United States Secretary of Education Betsy DeVos provided new guidelines on how school officials should treat sexual misdemeanor cases, retracting the Obama-era Title IX regulations. She issued a press conference on Sept. 22. Claire Doan, a UC Office of the President spokesperson, assures that Devos’ plan will not drastically affect the current systemwide policy.
“The campuses have flexibility in tailoring their approaches to training, prevention, and support for complainants and respondents to meet the unique needs of their local communities,” Doan stated.
University of California President Janet Napolitano voiced her concern in a statement she released on Sept. 22.
“I am deeply worried by the Department of Education announcement today that will in effect weaken sexual violence protections [and] prompt confusion among campuses,” Napolitano stated.
UC System’s Title IX Coordinator Kathleen Salvaty explained the UC System’s responses to the modifications in a letter sent to the Title IX coordinators on Sept. 22.
“UC’s systemwide policies and procedures on sexual violence and sexual harassment remain in full effect,” Salvaty said. “The policy is compliant with federal regulations and state law, which require equal rights for complainants and respondents.”
DeVos’s new plan provides guidelines that suggest school officials ask for more evidence when reviewing cases in order to protect the rights of the accused.
“In order to ensure that America’s schools employ clear, equitable, just, and fair procedures that inspire trust and confidence, we will launch a transparent notice and comment process to incorporate the insights of all parties in developing a better way,” DeVos said.
The Department of Education released a new question and answer document. In the document, there is no time frame specified for a “prompt investigation” of a case.
“There is no fixed time frame under which a school must complete a Title IX investigation,” the article states. “[The Office for Civil Rights] will evaluate a school’s good faith effort to conduct a fair, impartial investigation in a timely manner.”
To evaluate misconduct cases, the document proposes “either a preponderance of the evidence standard or a clear and convincing evidence standard.” The “preponderance of the evidence” guidelines suggest that at least 50 percent of the evidence must point to the accused in order for the alleged attacker to undergo disciplinary sanction.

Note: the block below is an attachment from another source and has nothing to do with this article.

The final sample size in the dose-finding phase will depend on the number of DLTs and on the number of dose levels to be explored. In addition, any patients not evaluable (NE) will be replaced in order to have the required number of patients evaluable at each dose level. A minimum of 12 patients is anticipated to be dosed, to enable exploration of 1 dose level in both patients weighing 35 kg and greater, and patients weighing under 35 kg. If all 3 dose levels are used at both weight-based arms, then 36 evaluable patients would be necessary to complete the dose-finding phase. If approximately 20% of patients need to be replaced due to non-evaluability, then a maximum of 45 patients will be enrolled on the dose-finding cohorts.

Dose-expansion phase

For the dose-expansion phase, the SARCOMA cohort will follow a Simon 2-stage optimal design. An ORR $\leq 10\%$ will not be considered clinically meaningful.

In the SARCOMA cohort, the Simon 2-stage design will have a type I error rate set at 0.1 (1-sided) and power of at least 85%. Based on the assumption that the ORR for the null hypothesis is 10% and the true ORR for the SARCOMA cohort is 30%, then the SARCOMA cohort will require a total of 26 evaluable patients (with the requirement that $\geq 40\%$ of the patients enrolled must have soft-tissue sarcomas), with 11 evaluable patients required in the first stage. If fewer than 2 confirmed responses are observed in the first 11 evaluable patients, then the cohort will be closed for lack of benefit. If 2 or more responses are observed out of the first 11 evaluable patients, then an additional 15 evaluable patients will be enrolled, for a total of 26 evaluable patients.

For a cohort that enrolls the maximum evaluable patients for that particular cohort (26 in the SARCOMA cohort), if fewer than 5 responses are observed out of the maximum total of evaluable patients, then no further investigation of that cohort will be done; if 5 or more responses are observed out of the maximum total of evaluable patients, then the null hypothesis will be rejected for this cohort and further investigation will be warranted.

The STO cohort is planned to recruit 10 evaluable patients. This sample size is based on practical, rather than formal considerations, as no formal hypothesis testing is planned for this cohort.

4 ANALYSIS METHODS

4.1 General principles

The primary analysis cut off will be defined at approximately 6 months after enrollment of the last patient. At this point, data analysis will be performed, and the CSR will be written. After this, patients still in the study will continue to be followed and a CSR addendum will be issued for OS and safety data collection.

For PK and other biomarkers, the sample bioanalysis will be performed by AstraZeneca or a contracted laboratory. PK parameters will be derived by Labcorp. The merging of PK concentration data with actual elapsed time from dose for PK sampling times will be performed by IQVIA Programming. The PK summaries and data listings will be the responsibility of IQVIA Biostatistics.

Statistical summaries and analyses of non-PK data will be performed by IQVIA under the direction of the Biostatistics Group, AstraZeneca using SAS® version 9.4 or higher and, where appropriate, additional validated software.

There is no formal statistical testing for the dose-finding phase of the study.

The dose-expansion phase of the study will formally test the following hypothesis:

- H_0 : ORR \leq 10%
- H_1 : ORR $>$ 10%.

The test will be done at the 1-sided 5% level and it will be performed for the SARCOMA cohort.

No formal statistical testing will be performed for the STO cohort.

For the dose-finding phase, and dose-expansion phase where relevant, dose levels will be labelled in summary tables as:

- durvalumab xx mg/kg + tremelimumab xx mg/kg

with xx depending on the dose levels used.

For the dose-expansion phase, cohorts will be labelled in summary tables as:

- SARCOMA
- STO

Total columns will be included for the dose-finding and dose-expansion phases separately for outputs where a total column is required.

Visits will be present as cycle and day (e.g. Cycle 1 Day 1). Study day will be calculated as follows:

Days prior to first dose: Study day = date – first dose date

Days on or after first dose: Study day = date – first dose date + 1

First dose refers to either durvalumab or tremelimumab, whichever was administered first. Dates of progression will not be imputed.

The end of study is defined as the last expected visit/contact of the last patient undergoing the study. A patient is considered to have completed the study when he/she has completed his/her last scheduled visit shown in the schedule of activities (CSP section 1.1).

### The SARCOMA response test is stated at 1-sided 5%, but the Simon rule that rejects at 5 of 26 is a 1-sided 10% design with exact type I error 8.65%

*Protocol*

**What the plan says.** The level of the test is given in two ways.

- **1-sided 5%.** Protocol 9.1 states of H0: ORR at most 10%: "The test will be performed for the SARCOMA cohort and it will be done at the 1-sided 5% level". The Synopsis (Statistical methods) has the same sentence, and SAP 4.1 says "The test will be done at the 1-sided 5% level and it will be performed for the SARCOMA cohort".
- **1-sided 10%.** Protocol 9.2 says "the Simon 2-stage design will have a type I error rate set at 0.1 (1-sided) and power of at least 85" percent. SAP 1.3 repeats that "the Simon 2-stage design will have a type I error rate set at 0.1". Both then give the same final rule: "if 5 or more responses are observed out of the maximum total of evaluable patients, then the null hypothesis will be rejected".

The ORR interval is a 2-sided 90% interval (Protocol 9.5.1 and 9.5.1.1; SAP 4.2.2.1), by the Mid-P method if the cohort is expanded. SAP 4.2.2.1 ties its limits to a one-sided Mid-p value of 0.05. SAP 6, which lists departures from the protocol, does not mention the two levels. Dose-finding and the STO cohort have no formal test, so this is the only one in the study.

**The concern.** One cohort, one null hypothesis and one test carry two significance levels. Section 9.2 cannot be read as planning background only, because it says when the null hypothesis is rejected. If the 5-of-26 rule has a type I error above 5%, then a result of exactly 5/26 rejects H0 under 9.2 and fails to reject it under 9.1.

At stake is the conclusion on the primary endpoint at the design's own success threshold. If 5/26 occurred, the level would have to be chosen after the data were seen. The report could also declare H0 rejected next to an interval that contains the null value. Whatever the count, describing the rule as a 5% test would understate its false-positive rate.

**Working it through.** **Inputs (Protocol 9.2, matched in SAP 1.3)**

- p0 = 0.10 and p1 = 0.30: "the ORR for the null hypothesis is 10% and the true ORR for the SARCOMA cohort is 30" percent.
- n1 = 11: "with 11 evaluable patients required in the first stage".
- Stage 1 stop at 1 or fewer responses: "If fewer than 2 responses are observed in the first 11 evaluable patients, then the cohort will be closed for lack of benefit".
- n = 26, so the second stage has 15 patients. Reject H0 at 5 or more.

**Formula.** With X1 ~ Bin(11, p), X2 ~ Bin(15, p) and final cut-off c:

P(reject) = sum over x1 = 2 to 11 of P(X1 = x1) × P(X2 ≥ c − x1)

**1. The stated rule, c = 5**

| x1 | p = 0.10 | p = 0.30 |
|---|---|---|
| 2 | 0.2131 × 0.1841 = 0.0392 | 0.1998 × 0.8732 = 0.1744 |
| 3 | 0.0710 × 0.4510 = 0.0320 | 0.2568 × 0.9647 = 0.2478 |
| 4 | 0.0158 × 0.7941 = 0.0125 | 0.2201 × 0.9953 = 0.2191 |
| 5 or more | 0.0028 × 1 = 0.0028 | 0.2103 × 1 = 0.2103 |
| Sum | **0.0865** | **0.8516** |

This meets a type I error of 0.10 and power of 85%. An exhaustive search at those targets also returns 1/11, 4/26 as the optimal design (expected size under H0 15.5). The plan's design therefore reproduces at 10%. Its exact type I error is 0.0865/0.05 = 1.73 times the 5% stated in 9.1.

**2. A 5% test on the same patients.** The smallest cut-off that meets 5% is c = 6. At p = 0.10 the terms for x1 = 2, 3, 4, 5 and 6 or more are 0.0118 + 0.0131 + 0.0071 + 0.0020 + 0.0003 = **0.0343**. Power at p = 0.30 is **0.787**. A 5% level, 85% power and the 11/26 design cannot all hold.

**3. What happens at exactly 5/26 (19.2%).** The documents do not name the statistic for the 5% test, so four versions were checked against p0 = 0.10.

California State government planned on passing SB 169, a bill that aimed to burrow the modifications of Title IX. According to Buzzfeed News, “Advocates for accused students had asked [Governor Edmund Brown] to veto the bill, raising concern that minority and low-income students could be more likely to face discipline.”
Governor Brown sided with the opposition and vetoed SB 169 on Oct. 15.
In his veto message, Brown stated, “On the one side are complainants who come forward to seek justice and protection; on the other side stand accused students, who, guilty or not, must be treated fairly.”
Sixth College Sophomore Drew Olbrantz spoke on his stance regarding the Title IX adjustments. “The accused are often punished without due process — a fundamental right outlined by the Fifth and Fourteenth Amendments of our constitution,” Olbrantz states. “Title IX protections are vital to protecting against sex discrimination and protecting victims of sexual assault, but the way in which these protections are carried out hopefully force us to consider a new solution.”
Revelle College sophomore Melody Fajardo expressed her concern that the Title IX consequences will make it more difficult for women to speak out.
“I’m disappointed in the fact that [DeVos] is asking for more evidence. It’s hard for women to report these incidents because they fear for their job, their pride, and their lives,” Fajardo stated.
Salvaty and Doan stress that the current UC System policy for dealing with sexual misconduct will remain unchanged.